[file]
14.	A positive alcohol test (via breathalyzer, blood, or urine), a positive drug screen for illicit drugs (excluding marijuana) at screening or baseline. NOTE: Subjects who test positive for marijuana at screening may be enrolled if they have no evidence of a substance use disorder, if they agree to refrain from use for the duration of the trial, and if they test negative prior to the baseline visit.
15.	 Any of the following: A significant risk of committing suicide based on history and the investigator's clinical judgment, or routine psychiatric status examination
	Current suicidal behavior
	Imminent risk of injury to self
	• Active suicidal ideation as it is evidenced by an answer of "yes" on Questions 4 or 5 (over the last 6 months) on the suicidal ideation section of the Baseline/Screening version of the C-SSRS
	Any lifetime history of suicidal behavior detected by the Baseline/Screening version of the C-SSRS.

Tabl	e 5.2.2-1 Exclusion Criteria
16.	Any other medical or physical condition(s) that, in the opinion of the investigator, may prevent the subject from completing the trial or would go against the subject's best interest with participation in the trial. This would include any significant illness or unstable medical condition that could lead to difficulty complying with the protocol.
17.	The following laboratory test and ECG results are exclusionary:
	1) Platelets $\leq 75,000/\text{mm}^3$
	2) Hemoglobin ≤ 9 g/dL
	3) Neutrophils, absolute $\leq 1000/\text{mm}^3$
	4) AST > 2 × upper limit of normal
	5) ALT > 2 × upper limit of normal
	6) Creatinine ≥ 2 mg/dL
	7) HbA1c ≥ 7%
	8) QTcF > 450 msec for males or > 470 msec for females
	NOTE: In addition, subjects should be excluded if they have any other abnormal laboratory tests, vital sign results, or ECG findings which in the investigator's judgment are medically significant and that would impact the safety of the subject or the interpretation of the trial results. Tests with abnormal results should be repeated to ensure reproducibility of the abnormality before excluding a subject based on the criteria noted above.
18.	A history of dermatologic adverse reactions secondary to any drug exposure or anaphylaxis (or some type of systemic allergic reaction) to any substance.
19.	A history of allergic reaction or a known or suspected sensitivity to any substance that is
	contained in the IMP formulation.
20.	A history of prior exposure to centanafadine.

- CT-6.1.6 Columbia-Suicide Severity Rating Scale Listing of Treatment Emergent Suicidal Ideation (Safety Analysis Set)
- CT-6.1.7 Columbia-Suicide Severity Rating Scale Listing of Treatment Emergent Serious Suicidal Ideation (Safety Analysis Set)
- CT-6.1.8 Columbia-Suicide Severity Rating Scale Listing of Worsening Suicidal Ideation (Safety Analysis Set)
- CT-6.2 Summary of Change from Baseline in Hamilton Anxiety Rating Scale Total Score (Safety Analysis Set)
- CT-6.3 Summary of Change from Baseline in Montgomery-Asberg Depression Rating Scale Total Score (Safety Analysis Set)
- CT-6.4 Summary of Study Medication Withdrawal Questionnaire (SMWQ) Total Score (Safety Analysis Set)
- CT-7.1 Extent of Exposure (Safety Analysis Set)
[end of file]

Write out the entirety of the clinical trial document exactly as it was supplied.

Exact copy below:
14.	A positive alcohol test (via breathalyzer, blood, or urine), a positive drug screen for illicit drugs (excluding marijuana) at screening or baseline. NOTE: Subjects who test positive for marijuana at screening may be enrolled if they have no evidence of a substance use disorder, if they agree to refrain from use for the duration of the trial, and if they test negative prior to the baseline visit.
15.	 Any of the following: A significant risk of committing suicide based on history and the investigator's clinical judgment, or routine psychiatric status examination
	Current suicidal behavior
	Imminent risk of injury to self
	• Active suicidal ideation as it is evidenced by an answer of "yes" on Questions 4 or 5 (over the last 6 months) on the suicidal ideation section of the Baseline/Screening version of the C-SSRS
	Any lifetime history of suicidal behavior detected by the Baseline/Screening version of the C-SSRS.

Tabl	e 5.2.2-1 Exclusion Criteria
16.	Any other medical or physical condition(s) that, in the opinion of the investigator, may prevent the subject from completing the trial or would go against the subject's best interest with participation in the trial. This would include any significant illness or unstable medical condition that could lead to difficulty complying with the protocol.
17.	The following laboratory test and ECG results are exclusionary:
	1) Platelets $\leq 75,000/\text{mm}^3$
	2) Hemoglobin ≤ 9 g/dL
	3) Neutrophils, absolute $\leq 1000/\text{mm}^3$
	4) AST > 2 × upper limit of normal
	5) ALT > 2 × upper limit of normal
	6) Creatinine ≥ 2 mg/dL
	7) HbA1c ≥ 7%
	8) QTcF > 450 msec for males or > 470 msec for females
	NOTE: In addition, subjects should be excluded if they have any other abnormal laboratory tests, vital sign results, or ECG findings which in the investigator's judgment are medically significant and that would impact the safety of the subject or the interpretation of the trial results. Tests with abnormal results should be repeated to ensure reproducibility of the abnormality before excluding a subject based on the criteria noted above.
18.	A history of dermatologic adverse reactions secondary to any drug exposure or anaphylaxis (or some type of systemic allergic reaction) to any substance.
19.	A history of allergic reaction or a known or suspected sensitivity to any substance that is
	contained in the IMP formulation.
20.	A history of prior exposure to centanafadine.

- CT-6.1.6 Columbia-Suicide Severity Rating Scale Listing of Treatment Emergent Suicidal Ideation (Safety Analysis Set)
- CT-6.1.7 Columbia-Suicide Severity Rating Scale Listing of Treatment Emergent Serious Suicidal Ideation (Safety Analysis Set)
- CT-6.1.8 Columbia-Suicide Severity Rating Scale Listing of Worsening Suicidal Ideation (Safety Analysis Set)
- CT-6.2 Summary of Change from Baseline in Hamilton Anxiety Rating Scale Total Score (Safety Analysis Set)
- CT-6.3 Summary of Change from Baseline in Montgomery-Asberg Depression Rating Scale Total Score (Safety Analysis Set)
- CT-6.4 Summary of Study Medication Withdrawal Questionnaire (SMWQ) Total Score (Safety Analysis Set)
- CT-7.1 Extent of Exposure (Safety Analysis Set)